Top Winter Hiking Safety Tips
Hikes range in length and intensity but even a day hike can turn into an overnight when an unexpected event occurs such as an avalanche or simply taking a wrong turn. A smart hiker is always prepared, especially when undertaking a winter hike. Hiking safety tips are especially important when winter hiking because daylight hours are short and there is a risk of hypothermia.
Winter Hiking Safety Tips
- Research hikes to find the best fit for you group, keeping in mind that if you are out of shape or new to hiking the easy to moderate trails will be best. Also be aware of which hikes are best suited to winter hiking. Backpacker Magazine, The National Park Service, and the National Wildlife Federation are all great sources for finding hikes around the country.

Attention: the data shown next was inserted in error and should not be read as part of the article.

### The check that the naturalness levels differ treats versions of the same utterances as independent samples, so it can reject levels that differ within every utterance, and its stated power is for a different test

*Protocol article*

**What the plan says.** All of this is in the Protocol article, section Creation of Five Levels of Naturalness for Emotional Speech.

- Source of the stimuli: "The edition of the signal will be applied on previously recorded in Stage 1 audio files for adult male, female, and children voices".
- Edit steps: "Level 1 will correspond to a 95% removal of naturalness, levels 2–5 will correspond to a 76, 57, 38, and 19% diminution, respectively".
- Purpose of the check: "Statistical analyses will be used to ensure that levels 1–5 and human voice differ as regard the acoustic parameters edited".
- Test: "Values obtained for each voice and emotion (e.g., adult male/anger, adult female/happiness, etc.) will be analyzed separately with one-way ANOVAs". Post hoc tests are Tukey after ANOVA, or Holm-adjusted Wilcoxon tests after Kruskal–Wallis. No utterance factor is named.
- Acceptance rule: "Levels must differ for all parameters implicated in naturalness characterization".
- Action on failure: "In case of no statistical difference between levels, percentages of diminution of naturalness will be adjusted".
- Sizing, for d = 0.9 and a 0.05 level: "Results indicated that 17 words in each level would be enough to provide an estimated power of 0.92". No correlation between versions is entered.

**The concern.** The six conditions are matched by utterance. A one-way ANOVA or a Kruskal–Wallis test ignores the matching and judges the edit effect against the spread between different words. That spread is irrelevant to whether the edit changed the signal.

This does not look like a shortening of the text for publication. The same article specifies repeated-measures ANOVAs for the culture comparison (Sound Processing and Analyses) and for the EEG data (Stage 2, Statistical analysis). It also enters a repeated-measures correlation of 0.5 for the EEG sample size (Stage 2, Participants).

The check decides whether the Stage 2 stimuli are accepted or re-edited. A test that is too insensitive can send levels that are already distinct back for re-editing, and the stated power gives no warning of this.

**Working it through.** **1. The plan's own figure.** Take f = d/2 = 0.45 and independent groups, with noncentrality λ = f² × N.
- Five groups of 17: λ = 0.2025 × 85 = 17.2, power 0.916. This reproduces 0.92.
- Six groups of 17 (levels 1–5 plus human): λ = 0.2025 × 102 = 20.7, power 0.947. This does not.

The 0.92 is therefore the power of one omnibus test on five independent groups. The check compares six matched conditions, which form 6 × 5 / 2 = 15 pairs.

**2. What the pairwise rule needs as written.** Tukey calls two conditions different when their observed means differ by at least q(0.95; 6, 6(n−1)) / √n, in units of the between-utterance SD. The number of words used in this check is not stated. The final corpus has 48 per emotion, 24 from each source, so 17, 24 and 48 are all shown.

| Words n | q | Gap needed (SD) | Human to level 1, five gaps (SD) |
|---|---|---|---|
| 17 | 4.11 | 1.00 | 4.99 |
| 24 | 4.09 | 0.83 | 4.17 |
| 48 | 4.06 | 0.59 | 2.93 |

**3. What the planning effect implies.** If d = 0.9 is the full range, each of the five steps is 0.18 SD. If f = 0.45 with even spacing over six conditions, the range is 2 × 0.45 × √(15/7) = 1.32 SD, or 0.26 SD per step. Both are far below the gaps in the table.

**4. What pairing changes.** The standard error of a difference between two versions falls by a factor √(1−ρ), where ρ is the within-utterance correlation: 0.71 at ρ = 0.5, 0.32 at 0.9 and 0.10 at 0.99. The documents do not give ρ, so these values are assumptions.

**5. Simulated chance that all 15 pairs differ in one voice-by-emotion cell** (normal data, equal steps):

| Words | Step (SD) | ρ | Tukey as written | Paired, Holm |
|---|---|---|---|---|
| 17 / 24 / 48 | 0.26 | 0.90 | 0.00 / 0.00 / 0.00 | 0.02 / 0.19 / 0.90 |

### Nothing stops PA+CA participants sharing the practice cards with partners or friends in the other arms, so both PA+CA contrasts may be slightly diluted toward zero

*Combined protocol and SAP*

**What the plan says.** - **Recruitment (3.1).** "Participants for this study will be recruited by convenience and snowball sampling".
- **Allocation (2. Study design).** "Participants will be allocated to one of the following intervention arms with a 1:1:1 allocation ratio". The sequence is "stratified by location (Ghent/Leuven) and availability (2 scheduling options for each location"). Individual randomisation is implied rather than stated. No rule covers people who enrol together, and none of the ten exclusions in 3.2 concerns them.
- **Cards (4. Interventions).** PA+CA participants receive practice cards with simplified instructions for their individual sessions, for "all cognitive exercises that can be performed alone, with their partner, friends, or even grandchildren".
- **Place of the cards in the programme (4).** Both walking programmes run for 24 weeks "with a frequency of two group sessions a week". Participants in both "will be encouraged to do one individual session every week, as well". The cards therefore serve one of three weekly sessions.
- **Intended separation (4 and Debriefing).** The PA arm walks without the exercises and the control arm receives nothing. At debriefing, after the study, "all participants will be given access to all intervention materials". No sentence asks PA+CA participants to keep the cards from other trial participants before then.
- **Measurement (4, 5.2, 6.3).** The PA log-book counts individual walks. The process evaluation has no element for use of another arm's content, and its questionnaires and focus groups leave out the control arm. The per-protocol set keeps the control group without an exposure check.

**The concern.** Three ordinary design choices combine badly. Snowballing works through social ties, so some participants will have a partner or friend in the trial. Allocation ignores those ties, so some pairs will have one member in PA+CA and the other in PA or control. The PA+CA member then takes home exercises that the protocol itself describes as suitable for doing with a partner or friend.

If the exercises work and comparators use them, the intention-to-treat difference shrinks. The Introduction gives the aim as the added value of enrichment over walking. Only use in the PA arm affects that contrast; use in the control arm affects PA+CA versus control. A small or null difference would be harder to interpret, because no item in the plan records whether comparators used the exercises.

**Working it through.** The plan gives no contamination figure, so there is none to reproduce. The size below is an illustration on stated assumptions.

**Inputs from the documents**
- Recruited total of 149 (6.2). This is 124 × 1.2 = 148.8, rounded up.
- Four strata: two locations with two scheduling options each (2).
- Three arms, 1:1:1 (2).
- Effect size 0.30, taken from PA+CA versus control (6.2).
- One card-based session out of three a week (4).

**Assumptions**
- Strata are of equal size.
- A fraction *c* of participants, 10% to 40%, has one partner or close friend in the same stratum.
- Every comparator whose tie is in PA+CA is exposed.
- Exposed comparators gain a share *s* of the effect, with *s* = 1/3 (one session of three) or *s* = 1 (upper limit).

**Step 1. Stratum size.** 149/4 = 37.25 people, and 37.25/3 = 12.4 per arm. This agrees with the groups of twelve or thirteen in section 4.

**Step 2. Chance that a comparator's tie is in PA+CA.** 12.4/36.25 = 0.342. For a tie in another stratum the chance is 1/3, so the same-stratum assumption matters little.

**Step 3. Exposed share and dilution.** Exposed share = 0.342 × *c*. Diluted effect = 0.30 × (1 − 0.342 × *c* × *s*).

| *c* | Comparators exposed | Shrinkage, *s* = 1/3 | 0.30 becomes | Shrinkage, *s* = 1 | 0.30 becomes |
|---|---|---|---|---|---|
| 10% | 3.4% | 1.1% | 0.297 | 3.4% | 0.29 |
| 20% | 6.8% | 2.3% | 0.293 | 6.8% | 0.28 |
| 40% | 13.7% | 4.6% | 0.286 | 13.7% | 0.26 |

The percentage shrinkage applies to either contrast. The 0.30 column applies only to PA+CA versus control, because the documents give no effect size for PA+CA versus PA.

- Preferably you will prepare for your hike physically by taking outdoor walks on a regular basis. If you are planning to do a steep hike, workouts that increase strength and flexibility in your legs and core will be very helpful.
- Break in your running sneakers, trail shoes, or light to heavy duty hiking boots by wearing them around town. Heavy duty boots with good ankle support are best suited for tough hikes.
- Check the weather forecast before heading out on the trail and stay home if there is a prediction for heavy rain or a snow storm, or especially if lightning is predicted.
- Wear appropriate clothing-several layers starting with a moisture wicking under-layer. Wool, fleece, and microfiber are ideal for staying warm and dry on a wet hike, while cotton should be avoided. Bring a hat and jacket on a winter hike.
- Use the buddy system-never hike alone and also let someone know where you will be going and what time you are expected home.
- Study up on safety precautions if hiking into an area known for poisonous snakes, bears, mountain lions, or other potentially dangerous wildlife. You will also want to study up on avalanche dynamics and how to travel safely through avalanche terrain.
- Bring your hiking backpack with essentials for the day as well as the unexpected.